Battles over land use are not new in the American West. Indeed, not counting the obvious examples documented between pioneers and Native Americans, at various times, our western heritage has witnessed conflicts exploding between all manners of groups.
Cattle barons and sheep ranchers fought over foraging areas, gold miners and farmers disputed water allocations between their two respective industries, and loggers and fishermen battled over erosion conditions in forest streams as each group attempted to dominate the environment in a seeming zero-sum game that could only see one victor to cite just a few.
Seemingly, the echoes of those battles continue to this day in the recreational realm as a new contest of wills has shaped up in the Evergreen State over who should have access to the off-road trails of the Okanogan-Wenatchee National Forest.
Washington Lawsuit Halts Forest Service Off-Road Plan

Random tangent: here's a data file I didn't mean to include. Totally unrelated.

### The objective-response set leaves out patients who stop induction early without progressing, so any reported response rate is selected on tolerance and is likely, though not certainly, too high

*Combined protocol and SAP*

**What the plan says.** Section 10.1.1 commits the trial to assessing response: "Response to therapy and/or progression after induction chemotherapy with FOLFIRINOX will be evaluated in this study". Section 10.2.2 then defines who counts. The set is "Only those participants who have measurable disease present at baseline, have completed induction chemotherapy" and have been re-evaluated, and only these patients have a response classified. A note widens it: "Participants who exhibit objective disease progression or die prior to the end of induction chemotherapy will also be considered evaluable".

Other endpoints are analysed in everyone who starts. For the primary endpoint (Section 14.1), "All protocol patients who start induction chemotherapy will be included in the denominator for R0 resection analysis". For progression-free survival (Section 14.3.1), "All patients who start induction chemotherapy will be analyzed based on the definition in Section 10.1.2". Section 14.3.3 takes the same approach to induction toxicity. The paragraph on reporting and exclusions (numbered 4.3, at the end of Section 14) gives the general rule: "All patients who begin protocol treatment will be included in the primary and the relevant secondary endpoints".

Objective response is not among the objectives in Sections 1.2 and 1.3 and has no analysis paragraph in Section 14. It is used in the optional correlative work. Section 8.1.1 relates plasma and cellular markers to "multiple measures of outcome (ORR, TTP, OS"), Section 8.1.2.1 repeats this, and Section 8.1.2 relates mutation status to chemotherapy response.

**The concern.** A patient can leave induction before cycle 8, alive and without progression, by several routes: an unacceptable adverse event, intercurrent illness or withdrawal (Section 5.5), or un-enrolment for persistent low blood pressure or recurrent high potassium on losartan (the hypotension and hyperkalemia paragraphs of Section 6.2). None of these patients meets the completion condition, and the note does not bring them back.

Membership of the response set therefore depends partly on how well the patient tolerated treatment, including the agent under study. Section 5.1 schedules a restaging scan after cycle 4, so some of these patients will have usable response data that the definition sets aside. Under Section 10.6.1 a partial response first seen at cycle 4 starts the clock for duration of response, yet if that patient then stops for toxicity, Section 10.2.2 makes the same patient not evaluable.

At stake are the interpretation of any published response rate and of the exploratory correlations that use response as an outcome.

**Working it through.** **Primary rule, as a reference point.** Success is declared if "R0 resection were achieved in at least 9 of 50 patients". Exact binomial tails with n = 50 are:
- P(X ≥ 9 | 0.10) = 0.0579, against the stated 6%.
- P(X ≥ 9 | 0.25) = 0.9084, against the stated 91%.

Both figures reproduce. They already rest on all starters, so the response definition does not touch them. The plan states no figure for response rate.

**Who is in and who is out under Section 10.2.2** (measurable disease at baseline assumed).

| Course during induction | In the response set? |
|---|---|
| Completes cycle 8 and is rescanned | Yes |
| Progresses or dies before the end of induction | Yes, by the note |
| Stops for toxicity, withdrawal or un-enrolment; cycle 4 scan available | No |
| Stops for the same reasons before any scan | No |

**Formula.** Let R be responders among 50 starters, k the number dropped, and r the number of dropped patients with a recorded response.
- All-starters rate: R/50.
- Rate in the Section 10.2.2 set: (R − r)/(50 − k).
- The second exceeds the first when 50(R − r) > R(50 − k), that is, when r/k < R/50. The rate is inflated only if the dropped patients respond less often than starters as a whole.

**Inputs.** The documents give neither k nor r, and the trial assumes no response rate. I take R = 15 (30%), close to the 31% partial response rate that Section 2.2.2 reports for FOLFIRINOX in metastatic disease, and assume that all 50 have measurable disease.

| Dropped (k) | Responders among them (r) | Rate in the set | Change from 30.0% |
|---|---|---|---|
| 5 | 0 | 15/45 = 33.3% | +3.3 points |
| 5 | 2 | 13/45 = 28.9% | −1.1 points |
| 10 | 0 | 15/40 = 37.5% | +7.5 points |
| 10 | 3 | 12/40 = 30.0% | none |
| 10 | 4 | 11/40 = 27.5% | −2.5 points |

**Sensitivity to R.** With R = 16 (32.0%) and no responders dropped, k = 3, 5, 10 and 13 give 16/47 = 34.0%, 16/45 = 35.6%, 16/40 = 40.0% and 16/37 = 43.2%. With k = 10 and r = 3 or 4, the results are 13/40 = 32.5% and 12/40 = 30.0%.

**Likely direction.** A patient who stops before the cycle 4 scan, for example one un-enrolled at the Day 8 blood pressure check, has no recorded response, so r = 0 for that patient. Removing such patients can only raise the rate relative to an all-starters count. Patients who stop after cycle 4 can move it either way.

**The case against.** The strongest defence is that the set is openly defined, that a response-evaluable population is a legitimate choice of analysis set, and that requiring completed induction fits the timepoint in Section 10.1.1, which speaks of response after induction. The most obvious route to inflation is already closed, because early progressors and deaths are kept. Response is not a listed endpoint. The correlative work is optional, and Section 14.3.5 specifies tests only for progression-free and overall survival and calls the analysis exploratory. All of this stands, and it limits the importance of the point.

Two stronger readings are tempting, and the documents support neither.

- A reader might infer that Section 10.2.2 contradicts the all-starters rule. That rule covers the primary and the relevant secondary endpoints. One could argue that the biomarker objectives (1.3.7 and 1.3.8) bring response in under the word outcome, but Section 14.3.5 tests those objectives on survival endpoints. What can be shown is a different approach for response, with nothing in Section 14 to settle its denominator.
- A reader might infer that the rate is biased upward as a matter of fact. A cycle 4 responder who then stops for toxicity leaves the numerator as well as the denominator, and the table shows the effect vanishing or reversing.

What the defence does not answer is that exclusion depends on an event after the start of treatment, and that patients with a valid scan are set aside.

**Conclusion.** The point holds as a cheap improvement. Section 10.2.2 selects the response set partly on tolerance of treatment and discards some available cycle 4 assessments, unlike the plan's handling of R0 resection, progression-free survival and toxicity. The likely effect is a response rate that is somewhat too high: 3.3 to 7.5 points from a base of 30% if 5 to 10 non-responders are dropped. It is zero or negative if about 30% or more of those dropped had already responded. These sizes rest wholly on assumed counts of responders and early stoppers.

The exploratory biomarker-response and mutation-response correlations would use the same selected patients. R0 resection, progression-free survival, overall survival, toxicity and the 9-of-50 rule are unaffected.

The United States Forest Department’s decision to open up six routes available to wheeled ATVs (WATV), has sparked a lawsuit aimed at baring street-ready, all-terrain vehicles from the Okanogan-Wenatchee National Forest. Under Washington law, WATVs are ATVs modified and designed to be street legal. As such, these vehicles are equipped with state issued license plates, and drivers must conform to all licensing requirements while complying with all applicable road rules.
The move, which would have opened up 350-miles of forest roads to WATV use, is opposed by an array of environmental groups including the Alpine Lakes Protection Society, Sierra Club, and the Kittitas Audubon Society. Their suit alleges that the federal forest department violated not only the National Environmental Policy Act, but they also bypassed their own Travel Management Rule before more a proper, comprehensive, public process has occurred.
Potential Impact of Increased Trail Usage
The forest service action is designed to link new WATV routes to existing ATV trail usage, which has the potential of dramatically increasing traffic that has the real possibility of degrading the quality of existing habitat through overuse, and impairing the other recreational uses of other outdoor enthusiasts.
While forest officials claim that the proposed routes honors the forestry service’s goal of providing public access to as wide a group of people as possible. For their part, the early opening of the park routes without proper environmental impact studies upset environmentalists.